Evaluating the New Zealand Individual Transferable Quota Market for Fisheries Management

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    The New Zealand ITQ system is a dynamic institution that has had many refinements since its inception more than 15 years ago. Nonetheless, the basic tenets of the system - setting a total allowable catch and leaving the market to determine the most profitable allocation of fishing effort - have remained intact. This paper assesses the New Zealand system to identify areas of success and/or possible improvement or expansion within it. The reasons for doing so are to highlight beneficial features and to identify features of the New Zealand ITQ system that are relevant to other potential tradable permit markets. Beneficial features include simple standardized rules for quota definition and trading across species and areas; very few restrictions on quota trading and holding; relative stability in the rules over time; and low levels of government involvement in the trading process. We find evidence that supports the assertion that fishers behave in a reasonably rational fashion and that the markets are relatively efficient. We do not find major changes in participation in these fisheries as a result of the system. We find evidence that suggests that the ITQ system is improving the profitability of fisheries in New Zealand. In general the evidence thus far suggests that the market is operating in a reasonably efficient manner and is providing significant economic gains. These factors suggest that New Zealand would want to have non-economic justifications for any significant changes to the system.

    Cost-Effectiveness of Electricity Energy Efficiency Programs

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    We analyze the cost-effectiveness of electric utility rate payer–funded programs to promote demand-side management (DSM) and energy efficiency investments. We develop a conceptual model that relates demand growth rates to accumulated average DSM capital per customer and changes in energy prices, income, and weather. We estimate that model using nonlinear least squares for two different utility samples. Based on the results for the most complete sample, we find that DSM expenditures over the last 18 years have resulted in a central estimate of 1.1 percent electricity savings at a weighted average cost to utilities (or other program funders) of about 6 cents per kWh saved. Econometrically-based policy simulations find that incremental DSM spending by utilities that had no or relatively low levels of average DSM spending per customer in 2006 could produce 14 billion kWh in additional savings at an expected incremental cost to the utilities of about 3 cents per kWh saved.energy efficiency, demand-side management, negawatt cost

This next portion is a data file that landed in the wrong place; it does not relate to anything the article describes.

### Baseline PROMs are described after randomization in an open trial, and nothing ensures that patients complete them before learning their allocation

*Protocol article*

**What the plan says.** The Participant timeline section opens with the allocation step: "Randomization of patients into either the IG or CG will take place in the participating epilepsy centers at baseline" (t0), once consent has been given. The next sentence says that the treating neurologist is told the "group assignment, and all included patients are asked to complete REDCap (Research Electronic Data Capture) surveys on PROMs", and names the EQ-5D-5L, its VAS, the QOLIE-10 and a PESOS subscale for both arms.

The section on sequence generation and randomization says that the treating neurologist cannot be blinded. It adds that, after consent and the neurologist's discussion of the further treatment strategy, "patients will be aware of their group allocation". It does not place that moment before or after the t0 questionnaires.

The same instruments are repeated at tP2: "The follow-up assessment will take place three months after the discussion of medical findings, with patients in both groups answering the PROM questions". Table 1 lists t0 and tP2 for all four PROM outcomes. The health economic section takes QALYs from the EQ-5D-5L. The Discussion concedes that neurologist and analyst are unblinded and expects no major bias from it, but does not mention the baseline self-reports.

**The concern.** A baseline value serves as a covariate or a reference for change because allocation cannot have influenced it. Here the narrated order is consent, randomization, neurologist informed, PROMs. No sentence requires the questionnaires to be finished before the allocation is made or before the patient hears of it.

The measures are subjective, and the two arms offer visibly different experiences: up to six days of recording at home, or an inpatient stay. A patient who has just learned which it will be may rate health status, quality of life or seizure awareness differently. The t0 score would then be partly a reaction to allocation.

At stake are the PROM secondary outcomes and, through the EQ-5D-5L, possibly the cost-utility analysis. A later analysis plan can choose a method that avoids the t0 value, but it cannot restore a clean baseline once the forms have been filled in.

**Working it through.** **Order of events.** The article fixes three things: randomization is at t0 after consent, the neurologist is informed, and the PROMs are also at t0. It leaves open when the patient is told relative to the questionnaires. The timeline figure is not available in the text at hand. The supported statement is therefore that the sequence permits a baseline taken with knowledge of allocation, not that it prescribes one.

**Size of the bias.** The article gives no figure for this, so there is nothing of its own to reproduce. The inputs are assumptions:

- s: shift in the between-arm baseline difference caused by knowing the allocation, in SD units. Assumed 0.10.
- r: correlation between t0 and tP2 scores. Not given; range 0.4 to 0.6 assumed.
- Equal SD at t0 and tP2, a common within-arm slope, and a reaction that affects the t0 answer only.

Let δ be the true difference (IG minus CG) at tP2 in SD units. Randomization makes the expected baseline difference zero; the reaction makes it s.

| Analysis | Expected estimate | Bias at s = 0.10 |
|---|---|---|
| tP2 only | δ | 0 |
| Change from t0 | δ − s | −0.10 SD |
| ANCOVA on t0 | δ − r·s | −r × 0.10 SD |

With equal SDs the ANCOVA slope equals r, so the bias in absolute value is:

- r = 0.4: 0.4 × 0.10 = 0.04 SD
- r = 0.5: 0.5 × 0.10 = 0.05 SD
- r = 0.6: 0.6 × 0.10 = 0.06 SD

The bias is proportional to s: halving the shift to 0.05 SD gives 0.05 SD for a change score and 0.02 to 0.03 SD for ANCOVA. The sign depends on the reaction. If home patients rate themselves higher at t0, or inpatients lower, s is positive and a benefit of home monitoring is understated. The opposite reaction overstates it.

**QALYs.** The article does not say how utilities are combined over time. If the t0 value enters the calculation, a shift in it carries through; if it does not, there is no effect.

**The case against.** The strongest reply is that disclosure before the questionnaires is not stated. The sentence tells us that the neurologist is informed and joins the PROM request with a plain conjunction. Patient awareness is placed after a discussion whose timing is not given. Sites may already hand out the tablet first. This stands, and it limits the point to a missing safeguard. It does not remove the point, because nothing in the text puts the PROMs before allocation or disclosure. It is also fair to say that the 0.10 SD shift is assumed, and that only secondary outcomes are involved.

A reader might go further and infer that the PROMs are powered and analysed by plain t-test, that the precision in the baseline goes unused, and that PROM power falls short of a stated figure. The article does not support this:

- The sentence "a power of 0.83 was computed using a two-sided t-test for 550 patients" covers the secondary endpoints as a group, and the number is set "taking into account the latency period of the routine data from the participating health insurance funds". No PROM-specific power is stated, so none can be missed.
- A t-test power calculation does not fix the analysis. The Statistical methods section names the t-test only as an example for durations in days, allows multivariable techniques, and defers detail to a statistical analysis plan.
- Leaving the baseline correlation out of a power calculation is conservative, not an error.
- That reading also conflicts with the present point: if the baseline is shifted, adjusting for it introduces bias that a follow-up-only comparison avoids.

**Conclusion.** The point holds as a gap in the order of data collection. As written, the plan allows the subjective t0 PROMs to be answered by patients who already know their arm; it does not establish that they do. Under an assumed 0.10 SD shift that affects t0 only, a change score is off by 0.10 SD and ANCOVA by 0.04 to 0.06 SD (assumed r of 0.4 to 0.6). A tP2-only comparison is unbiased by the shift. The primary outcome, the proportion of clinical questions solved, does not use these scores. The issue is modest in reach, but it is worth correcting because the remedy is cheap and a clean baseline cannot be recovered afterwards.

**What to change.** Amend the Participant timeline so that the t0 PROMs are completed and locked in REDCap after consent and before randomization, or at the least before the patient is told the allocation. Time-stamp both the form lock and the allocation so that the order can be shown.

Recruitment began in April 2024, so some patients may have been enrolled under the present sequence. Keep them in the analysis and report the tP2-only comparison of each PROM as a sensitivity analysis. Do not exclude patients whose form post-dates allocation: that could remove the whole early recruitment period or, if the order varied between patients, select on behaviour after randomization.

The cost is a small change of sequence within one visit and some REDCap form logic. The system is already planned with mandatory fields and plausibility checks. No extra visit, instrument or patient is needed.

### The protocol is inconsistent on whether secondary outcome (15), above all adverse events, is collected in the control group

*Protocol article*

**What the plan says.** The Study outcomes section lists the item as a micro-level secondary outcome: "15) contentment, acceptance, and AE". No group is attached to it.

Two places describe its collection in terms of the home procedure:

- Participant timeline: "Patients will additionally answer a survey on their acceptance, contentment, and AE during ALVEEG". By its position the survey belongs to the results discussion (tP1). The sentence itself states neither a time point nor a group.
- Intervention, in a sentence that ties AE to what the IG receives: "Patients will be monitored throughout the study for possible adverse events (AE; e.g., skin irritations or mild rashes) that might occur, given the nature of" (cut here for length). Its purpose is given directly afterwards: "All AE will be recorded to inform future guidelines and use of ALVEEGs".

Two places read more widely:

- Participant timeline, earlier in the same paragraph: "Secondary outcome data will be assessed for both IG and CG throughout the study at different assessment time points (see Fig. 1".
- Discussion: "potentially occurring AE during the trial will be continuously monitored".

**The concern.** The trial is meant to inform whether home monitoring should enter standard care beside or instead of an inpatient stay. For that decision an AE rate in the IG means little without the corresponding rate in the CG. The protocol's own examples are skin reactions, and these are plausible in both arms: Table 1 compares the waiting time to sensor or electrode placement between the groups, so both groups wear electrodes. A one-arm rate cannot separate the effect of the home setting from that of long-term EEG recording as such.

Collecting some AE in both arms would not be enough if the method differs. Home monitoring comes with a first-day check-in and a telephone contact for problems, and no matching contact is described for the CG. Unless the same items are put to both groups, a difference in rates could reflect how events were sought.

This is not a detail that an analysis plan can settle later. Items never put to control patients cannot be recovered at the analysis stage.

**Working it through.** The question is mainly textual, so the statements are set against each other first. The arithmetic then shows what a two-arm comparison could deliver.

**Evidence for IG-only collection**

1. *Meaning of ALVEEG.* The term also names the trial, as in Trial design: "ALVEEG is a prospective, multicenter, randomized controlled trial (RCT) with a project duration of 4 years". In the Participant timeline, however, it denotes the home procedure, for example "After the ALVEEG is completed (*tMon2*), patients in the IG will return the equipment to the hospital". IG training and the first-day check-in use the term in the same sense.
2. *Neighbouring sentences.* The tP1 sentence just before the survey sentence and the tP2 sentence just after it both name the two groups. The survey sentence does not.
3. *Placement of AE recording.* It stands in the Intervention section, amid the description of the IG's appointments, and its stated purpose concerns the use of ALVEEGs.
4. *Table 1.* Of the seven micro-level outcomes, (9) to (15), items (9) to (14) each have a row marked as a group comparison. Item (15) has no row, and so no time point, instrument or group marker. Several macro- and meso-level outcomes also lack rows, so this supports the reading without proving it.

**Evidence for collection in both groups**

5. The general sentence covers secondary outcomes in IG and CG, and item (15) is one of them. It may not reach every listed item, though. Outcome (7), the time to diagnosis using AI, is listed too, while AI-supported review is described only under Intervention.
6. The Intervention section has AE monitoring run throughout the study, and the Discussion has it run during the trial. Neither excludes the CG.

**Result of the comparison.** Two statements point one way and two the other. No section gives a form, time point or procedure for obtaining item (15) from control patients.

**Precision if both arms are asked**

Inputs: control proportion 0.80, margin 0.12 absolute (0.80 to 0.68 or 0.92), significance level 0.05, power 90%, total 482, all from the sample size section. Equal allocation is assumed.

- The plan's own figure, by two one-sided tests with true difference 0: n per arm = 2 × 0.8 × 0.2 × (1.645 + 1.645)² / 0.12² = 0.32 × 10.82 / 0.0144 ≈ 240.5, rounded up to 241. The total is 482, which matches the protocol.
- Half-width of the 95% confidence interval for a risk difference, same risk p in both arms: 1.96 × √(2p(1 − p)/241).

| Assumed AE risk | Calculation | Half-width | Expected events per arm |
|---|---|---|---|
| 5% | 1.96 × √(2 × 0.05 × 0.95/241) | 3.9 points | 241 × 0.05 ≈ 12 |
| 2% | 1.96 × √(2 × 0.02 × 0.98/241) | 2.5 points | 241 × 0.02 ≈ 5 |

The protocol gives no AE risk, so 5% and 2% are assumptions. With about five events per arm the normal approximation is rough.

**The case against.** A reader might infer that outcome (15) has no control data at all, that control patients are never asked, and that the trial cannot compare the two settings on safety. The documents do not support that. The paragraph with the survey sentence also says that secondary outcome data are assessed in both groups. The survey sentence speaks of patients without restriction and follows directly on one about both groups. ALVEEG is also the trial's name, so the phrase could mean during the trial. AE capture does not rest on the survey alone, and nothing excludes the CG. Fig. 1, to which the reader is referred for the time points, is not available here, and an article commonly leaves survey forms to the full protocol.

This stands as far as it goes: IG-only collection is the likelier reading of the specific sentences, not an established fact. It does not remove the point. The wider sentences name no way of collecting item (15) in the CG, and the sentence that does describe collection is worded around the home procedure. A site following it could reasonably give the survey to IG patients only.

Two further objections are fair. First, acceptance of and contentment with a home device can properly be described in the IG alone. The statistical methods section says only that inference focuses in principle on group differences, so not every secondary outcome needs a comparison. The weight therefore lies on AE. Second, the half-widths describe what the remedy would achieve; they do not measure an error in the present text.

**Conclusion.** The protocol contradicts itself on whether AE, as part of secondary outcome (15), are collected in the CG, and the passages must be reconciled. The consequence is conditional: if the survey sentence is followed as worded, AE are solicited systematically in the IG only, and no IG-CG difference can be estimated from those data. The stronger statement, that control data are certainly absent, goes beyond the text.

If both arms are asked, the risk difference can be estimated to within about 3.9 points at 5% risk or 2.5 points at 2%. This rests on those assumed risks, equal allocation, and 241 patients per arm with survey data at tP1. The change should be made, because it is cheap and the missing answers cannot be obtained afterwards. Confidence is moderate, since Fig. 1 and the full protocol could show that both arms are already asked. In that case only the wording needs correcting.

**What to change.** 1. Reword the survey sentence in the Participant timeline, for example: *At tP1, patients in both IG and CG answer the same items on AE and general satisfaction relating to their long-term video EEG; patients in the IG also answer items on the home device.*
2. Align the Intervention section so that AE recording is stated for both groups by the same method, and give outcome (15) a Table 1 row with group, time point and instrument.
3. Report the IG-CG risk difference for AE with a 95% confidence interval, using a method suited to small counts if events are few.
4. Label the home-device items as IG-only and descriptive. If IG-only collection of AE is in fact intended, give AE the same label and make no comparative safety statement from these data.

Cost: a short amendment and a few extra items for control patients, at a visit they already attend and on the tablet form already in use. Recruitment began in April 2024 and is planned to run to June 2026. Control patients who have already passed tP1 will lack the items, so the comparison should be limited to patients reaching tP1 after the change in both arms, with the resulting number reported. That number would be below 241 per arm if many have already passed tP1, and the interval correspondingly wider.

Balancing Cost and Emissions Certainty: An Allowance Reserve for Cap-and-Trade

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    On efficiency grounds, the economics community has to date tended to emphasize price-based policies to address climate change -- such as taxes or a “safety-valve” price ceiling for cap-and-trade -— while environmental advocates have sought a more clear quantitative limit on emissions. This paper presents a simple modification to the idea of a safety valve -- a quantitative limit that we call the allowance reserve. Importantly, this idea may bridge the gap between competing interests and potentially improve efficiency relative to tax or other price-based policies. The last point highlights the deficiencies in several previous studies of price and quantity controls for climate change that do not adequately capture the dynamic opportunities within a cap-and-trade system for allowance banking, borrowing, and intertemporal arbitrage in response to unfolding information.climate change, regulation, uncertainty, welfare, prices, quantities